Whilst the BVI Arbitration Act outlines the law regarding enforcement, the Eastern Caribbean Supreme Court Civil Procedure Rules 2000 (as amended) govern the procedural requirements to facilitate enforcement, which apply to the enforcement of both Convention and non-Convention arbitral awards.

Parties seeking to enforce awards, whether or not made in a Convention contracting state, should be mindful of service requirements.

Defences to enforcement

In addition to the specific grounds upon which the Court may refuse to enforce an arbitral award (referred to above), a party seeking to resist the enforcement of an award may deploy additional strategies. There is provision under the BVI Arbitration Act to set aside Convention and non-Convention awards. A party may, by way of application to a "competent authority" in the jurisdiction in which the award was made apply for the award to be set aside. In the event of such an application, the BVI Court may adjourn enforcement proceedings and may, on application, order the party against whom enforcement is invoked to give security. A decision to adjourn or order the provision of security is not appealable. In addition, a party may seek to set aside leave to enforce granted by the BVI Court.


The Cayman and BVI Courts have proven to be user-friendly jurisdictions when it comes to the enforcement of foreign arbitral awards, and readily enforce arbitral awards in the absence of a compelling reason within the narrow compass of permissible exceptions not to do so. Enforcement should be considered prior to commencing any arbitral proceedings and appropriate advice should be taken in the jurisdiction(s) in which it is anticipated any award would be enforced.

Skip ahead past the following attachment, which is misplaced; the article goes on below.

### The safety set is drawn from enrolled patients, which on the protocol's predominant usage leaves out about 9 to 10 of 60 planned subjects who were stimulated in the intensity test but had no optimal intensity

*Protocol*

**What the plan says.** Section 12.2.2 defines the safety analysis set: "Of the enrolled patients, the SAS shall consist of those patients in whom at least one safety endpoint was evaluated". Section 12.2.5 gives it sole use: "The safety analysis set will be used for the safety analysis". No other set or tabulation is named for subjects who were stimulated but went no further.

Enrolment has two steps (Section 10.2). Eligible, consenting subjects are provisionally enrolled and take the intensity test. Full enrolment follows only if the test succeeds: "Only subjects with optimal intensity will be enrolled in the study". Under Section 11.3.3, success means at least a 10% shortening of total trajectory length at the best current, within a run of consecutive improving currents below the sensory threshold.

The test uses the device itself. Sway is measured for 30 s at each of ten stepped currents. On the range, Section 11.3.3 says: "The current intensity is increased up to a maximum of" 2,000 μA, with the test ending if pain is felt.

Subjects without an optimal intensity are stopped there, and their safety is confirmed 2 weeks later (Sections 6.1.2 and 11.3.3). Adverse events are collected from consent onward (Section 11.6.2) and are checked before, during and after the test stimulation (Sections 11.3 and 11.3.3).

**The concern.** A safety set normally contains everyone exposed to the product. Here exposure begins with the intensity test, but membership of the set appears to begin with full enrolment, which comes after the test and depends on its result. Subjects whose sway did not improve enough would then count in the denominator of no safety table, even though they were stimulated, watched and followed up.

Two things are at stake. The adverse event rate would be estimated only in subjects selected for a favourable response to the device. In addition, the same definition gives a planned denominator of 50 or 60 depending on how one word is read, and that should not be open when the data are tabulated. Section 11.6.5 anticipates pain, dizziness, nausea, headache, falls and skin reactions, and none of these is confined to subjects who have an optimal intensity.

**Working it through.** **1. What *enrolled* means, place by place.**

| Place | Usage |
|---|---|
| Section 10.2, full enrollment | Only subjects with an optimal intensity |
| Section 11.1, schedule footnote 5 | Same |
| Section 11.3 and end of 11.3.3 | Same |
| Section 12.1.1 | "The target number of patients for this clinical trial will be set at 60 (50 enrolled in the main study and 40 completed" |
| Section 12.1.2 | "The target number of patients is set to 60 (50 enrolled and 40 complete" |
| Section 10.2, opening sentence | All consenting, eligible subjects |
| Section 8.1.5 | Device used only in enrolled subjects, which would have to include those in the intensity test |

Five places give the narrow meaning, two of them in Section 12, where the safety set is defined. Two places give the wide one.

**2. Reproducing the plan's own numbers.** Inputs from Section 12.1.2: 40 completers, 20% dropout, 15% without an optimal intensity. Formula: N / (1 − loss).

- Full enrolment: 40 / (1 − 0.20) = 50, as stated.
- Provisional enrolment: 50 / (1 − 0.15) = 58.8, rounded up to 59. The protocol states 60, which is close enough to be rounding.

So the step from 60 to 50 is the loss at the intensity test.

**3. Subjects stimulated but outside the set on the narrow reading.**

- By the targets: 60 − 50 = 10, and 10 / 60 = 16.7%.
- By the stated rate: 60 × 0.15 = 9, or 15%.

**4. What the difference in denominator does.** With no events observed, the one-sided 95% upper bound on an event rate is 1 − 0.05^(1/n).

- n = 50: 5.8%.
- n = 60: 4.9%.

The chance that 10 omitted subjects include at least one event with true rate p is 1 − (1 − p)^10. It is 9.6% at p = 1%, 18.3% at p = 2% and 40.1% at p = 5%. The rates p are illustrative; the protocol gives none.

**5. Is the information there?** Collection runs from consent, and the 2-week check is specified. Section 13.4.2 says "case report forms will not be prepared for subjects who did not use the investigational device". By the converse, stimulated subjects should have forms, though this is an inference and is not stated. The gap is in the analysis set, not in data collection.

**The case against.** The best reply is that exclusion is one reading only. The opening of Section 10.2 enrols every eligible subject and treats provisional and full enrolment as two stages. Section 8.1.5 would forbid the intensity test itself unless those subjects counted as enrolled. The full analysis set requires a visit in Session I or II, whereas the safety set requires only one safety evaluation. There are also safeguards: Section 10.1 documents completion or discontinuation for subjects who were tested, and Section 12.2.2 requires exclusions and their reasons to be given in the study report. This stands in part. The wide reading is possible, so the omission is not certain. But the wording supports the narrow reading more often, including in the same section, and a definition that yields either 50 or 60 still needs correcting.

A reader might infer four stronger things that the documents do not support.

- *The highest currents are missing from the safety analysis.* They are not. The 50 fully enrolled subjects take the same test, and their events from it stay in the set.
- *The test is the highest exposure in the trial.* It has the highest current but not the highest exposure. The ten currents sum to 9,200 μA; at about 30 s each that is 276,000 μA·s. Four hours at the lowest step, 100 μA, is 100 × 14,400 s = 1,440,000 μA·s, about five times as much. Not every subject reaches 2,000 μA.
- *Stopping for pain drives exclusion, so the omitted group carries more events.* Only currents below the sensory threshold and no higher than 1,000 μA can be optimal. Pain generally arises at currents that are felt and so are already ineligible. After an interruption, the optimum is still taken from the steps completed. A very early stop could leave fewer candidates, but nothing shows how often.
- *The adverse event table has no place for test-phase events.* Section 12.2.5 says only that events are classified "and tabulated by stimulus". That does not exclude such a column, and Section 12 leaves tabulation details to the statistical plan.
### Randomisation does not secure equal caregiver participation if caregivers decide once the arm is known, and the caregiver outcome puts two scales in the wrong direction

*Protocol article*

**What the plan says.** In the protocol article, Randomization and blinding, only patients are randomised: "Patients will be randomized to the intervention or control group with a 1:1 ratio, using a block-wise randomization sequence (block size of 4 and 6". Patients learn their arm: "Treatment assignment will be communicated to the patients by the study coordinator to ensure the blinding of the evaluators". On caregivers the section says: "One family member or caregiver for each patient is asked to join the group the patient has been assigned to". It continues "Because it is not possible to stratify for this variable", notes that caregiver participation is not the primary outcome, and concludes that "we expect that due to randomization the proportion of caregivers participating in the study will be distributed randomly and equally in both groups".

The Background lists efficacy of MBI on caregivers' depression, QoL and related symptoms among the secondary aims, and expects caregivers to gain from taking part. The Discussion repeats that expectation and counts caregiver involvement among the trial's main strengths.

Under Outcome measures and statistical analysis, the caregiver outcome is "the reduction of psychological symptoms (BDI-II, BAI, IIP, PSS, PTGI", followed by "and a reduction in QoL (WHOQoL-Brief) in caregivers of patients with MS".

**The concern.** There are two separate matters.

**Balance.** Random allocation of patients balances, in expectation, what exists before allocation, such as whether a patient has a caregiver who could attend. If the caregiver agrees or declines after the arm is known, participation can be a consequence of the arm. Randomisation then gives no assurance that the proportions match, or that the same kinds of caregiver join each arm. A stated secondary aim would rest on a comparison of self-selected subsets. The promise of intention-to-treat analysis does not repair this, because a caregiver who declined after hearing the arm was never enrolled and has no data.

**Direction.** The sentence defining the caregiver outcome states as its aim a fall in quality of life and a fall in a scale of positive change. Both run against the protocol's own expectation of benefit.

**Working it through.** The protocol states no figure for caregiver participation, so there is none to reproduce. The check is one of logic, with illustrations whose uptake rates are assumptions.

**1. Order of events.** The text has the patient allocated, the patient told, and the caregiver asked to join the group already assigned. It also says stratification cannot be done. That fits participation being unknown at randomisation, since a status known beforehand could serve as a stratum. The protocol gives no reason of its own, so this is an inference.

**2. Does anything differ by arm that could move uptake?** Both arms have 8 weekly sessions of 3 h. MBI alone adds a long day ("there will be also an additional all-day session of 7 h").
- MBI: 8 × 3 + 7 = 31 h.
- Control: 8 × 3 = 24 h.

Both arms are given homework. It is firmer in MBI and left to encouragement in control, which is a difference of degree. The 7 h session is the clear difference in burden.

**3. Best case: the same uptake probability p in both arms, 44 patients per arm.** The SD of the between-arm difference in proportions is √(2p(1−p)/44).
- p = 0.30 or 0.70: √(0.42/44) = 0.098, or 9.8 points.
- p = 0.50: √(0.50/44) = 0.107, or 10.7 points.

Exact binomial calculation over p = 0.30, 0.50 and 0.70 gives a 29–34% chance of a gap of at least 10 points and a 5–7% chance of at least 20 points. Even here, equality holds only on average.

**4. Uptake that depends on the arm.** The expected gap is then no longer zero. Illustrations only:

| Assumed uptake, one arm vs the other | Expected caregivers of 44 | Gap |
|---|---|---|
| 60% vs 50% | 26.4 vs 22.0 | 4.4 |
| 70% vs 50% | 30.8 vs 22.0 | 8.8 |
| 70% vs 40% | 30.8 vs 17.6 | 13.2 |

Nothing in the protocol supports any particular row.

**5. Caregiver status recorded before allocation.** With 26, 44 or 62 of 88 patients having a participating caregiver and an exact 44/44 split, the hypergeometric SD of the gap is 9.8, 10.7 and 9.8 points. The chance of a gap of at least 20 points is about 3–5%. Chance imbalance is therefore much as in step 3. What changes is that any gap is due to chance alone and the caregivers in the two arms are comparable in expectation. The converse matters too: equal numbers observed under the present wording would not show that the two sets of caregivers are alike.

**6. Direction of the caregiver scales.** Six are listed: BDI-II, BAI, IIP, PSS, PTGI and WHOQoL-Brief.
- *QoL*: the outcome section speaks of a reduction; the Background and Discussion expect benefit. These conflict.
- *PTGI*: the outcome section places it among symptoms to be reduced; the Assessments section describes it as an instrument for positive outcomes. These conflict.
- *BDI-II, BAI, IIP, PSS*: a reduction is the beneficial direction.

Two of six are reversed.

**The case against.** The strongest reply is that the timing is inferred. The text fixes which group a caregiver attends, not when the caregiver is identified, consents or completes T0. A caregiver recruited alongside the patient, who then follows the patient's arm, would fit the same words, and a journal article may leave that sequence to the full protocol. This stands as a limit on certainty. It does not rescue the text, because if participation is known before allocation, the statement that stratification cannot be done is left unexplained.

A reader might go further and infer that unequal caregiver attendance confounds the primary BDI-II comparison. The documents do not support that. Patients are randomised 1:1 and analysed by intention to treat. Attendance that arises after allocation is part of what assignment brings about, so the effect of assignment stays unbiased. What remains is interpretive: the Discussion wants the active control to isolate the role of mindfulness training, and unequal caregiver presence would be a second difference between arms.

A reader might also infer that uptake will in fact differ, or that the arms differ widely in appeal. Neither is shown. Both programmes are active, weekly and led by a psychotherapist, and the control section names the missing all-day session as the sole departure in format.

Campbells attorneys in our offices in the Cayman Islands, British Virgin Islands and Hong Kong have a wealth of experience representing parties in arbitration and related proceedings in Cayman and the BVI, and routinely advise in relation to the enforcement of arbitral awards in both jurisdictions. Please do not hesitate to contact the authors should you have any questions. This note is intended to provide general guidance only and specific advice should be sought when required by reference to the circumstances of your case.


1 Campbells' note concerning arbitration in the Cayman Islands and its potential advantages can be viewed here:

2 Campbells' note on this judgment can be viewed here:

The content of this article is intended to provide a general guide to the subject matter. Specialist advice should be sought about your specific circumstances.